.Film Review: ‘Won’t You Be My Neighbor?’

A paranoid, autocratic king, terrified of change, builds a wall to keep out strangers. His people react with dismay. Will the forces of peace, love, and common sense be defeated by one man’s irrational fear?

A story ripped from today’s headlines? Guess again. The year was 1968, and this vignette was featured on an early episode of a new children’s program called Mr. Roger’s Neighborhood, on National Education Television (NET—soon to be replaced by PBS). The Summer of Love was over, but the vibe of change that would cause so much cultural upheaval as the year progressed was already in the air.

The origin, influence, and legacy of Mr. Rogers’ Neighborhood is the subject of the excellent documentary, Won’t You Be My Neighbor? It’s another engrossing peek behind the scenes of a popular culture phenomenon by filmmaker Morgan Neville, whose previous films were the Oscar-winning 20 Feet From Stardom, and The Music of Strangers: Yo-Yo Ma and the Silk Road Ensemble.

As creator and star of Neighborhood, Fred Rogers is best remembered for his comfy cardigan sweaters, his relaxed, soft-spoken on-air demeanor, and the fanciful world of puppets and sing-along songs he created for his vast audience of preschool-age children. But in Neville’s skillful hands we see just how radical Mr. Rogers could be, not only in the way he tapped into the darkest parts of the cultural zeitgeist to help kids cope with them, but also in insisting that every child is unique, valid, and deserving of respect. (A message that could not be more timely in the present, horrifying historical moment.)

Fred Rogers was on track to become a Presbyterian minister when he detoured into educational television in his native Pittsburgh. He hated the violent, pie-in-the-face slapstick of early children’s TV programming, and worked on early shows as a puppeteer and musical accompanist, developing his own approach. He wanted to connect with children as people, not just provide distraction, which he thought would be a much better use of such a powerful new medium. In an early TV interview, playing a series of musical modulations on the piano, he explains his mission as, “helping kids through the different modulations of life.”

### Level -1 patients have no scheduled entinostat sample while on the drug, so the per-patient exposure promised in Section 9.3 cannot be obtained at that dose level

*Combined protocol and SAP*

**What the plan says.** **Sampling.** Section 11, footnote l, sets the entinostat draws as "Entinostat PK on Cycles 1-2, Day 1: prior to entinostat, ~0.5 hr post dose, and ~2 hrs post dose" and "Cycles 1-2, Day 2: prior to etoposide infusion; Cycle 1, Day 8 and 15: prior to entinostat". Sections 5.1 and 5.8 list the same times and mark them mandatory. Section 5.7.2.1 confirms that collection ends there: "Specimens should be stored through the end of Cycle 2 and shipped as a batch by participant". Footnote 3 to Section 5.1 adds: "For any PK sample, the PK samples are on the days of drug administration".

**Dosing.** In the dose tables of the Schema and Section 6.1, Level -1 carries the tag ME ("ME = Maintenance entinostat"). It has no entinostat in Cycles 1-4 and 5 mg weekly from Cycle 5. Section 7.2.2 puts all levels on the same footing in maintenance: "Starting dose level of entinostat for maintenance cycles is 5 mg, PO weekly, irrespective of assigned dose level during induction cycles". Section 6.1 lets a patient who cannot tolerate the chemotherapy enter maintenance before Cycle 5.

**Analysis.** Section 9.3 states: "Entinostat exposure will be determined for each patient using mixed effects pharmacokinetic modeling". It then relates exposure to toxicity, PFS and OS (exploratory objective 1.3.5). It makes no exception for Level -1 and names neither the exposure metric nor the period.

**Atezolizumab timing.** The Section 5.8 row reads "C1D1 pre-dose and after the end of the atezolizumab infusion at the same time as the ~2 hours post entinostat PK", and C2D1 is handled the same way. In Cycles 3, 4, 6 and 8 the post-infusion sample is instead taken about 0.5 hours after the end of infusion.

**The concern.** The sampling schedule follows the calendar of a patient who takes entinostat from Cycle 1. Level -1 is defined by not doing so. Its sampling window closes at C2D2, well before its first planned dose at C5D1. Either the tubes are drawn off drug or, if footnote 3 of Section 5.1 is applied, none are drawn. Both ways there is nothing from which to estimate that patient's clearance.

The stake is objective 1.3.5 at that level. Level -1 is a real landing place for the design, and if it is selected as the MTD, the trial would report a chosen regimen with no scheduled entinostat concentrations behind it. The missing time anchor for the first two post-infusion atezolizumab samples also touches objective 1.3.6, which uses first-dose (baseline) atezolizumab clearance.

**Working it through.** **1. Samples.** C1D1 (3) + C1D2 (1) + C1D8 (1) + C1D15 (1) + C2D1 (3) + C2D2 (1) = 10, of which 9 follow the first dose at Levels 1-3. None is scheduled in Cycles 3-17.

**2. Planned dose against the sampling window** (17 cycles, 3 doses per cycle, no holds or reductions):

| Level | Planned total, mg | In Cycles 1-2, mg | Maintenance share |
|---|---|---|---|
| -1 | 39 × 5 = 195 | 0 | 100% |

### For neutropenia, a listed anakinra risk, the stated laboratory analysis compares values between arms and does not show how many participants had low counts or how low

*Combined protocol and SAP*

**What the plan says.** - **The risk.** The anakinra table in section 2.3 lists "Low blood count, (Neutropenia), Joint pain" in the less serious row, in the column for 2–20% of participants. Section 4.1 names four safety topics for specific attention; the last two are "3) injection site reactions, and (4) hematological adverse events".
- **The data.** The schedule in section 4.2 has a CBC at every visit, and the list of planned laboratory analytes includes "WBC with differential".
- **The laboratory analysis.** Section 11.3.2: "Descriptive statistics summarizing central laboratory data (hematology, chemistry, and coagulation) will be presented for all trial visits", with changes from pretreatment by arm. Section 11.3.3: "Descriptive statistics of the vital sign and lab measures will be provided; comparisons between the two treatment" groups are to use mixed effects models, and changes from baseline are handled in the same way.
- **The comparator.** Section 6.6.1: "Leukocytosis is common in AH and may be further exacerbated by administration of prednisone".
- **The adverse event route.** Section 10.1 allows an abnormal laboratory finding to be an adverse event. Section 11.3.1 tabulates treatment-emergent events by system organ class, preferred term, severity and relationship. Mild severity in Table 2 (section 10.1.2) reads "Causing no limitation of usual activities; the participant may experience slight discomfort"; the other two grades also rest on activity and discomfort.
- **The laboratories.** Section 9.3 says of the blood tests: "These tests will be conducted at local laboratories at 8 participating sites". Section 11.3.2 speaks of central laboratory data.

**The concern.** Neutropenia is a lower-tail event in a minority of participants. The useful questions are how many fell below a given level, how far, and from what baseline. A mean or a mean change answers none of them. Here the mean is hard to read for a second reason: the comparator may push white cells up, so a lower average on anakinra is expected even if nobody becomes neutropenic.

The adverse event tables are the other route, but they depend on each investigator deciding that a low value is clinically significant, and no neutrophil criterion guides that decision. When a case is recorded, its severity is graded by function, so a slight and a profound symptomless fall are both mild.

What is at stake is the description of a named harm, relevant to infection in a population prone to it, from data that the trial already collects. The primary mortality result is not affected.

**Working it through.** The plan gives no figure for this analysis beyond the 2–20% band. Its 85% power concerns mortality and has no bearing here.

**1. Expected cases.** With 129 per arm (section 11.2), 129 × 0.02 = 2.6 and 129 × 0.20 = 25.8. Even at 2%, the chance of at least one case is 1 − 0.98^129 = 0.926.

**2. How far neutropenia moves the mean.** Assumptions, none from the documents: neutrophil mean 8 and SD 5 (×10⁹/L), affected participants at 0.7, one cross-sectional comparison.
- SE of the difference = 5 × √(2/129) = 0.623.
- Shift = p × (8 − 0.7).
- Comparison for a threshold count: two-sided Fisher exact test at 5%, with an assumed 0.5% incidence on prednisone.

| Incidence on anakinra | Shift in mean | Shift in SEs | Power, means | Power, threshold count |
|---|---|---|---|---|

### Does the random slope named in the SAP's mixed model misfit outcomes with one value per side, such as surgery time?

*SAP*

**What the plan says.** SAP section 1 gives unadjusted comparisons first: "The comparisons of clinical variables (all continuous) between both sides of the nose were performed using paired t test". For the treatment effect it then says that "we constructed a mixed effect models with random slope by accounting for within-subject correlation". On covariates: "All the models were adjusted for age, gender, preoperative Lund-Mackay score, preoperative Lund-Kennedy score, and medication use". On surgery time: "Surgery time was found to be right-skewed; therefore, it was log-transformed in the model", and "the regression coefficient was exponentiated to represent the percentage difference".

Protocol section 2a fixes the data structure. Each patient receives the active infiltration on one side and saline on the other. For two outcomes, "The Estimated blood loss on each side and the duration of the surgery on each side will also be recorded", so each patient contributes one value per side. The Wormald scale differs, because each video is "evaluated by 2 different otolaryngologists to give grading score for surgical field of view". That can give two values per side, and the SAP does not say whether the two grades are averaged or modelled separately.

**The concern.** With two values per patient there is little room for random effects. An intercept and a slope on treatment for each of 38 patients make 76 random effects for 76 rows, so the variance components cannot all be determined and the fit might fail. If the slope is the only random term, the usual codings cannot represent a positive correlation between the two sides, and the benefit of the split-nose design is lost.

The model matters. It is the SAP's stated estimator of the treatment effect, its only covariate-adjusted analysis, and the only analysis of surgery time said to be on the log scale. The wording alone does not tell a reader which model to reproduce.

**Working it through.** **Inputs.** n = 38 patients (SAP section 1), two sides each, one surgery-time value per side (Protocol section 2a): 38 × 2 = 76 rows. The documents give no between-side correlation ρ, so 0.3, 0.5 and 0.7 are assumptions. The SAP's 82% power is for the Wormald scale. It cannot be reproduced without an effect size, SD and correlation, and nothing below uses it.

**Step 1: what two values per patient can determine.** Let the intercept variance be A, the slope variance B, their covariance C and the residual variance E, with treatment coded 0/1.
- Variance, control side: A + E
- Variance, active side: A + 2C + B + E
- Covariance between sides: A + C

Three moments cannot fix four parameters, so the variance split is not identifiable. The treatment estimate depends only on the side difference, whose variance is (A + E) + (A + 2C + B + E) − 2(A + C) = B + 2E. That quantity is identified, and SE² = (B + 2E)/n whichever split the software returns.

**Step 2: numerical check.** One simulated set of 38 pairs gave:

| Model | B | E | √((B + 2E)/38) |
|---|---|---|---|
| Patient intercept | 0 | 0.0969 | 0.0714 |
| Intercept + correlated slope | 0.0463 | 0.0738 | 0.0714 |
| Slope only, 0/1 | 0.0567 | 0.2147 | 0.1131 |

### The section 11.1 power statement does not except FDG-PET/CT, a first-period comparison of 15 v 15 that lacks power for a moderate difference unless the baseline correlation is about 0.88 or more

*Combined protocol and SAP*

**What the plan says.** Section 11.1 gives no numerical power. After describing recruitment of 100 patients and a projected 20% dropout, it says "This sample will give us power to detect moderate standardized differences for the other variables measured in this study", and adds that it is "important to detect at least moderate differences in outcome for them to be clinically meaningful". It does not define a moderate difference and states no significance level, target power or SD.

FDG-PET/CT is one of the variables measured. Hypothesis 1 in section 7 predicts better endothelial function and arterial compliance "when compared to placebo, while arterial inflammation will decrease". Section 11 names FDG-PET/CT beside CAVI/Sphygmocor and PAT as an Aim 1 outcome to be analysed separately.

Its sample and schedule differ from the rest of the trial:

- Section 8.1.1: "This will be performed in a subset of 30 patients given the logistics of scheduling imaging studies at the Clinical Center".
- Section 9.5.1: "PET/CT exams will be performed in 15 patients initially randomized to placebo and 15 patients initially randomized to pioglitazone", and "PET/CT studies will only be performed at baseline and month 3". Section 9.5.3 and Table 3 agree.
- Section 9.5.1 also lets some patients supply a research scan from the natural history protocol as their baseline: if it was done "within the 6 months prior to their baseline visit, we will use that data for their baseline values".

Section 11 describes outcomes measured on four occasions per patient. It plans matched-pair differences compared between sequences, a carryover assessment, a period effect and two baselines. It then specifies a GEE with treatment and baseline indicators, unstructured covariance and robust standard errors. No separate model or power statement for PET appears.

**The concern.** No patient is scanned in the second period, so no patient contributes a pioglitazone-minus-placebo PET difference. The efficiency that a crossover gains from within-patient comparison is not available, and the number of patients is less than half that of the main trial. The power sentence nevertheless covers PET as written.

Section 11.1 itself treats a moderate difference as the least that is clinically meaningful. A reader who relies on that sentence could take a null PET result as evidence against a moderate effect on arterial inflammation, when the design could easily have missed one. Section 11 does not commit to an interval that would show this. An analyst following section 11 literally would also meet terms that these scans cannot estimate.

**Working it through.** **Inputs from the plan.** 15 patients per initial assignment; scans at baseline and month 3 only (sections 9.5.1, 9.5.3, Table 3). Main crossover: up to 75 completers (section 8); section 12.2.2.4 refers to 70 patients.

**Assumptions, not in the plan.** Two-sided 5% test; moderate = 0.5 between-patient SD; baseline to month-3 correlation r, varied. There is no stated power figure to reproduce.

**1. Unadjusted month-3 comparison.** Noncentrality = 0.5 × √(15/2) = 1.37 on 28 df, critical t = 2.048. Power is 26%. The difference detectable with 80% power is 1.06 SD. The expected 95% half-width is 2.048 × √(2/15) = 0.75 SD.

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The debut of his own show on WQED, Pittsburgh, in February of 1968, was not so auspicious. As one member of the former production team laughs, “If you took all the elements that make good television” (like expensive sets, and a well-known star), “and did the exact opposite, that was Mr. Rogers’ Neighborhood.”

Yet the show clicked with kids and was picked up by more PBS stations across the country. And soon enough, Rogers was tackling those “modulations.” After Robert Kennedy was assassinated, timid tiger puppet Daniel seeks comfort from one of the show’s human co-stars, who reassures him it’s natural to feel sad during scary times. When black families were chased out of a public swimming pool by white, chemical-dumping racists during the Civil Rights Movement, Mr. Rogers invited the black policeman character on his show to join him in soaking their feet together in Mr. Rogers’ wading pool.

The shy, sensitive puppet Daniel Striped Tiger, voiced by Rogers, also became Roger’s alter-ego on the show. Kind-hearted, and deeply in touch with his own feelings, Daniel gave voice to the questions and concerns that Rogers perceived were in the minds of all children when life became too confusing. His intuition is borne out in footage of Rogers meeting kids and pulling out Daniel. He’s only a simple, slightly faded glove puppet, obviously attached to Mr. Rogers’ arm, but children respond with the same joy and awe as if he were alive.

Trust Fox News to provide a dissenting opinion; one pundit blames Rogers’ insistence that every child is “special” for creating a brainwashed generation that feels entitled. (To, um, basic human rights?)

But Rogers has the last word. To the compassion-challenged, he explains his simple message: “to let every child know they’re loved—and loveable.”


*** (out of four)

With Fred Rogers. Directed by Morgan Neville. A Focus Features release. Rated PG. 93 minutes.




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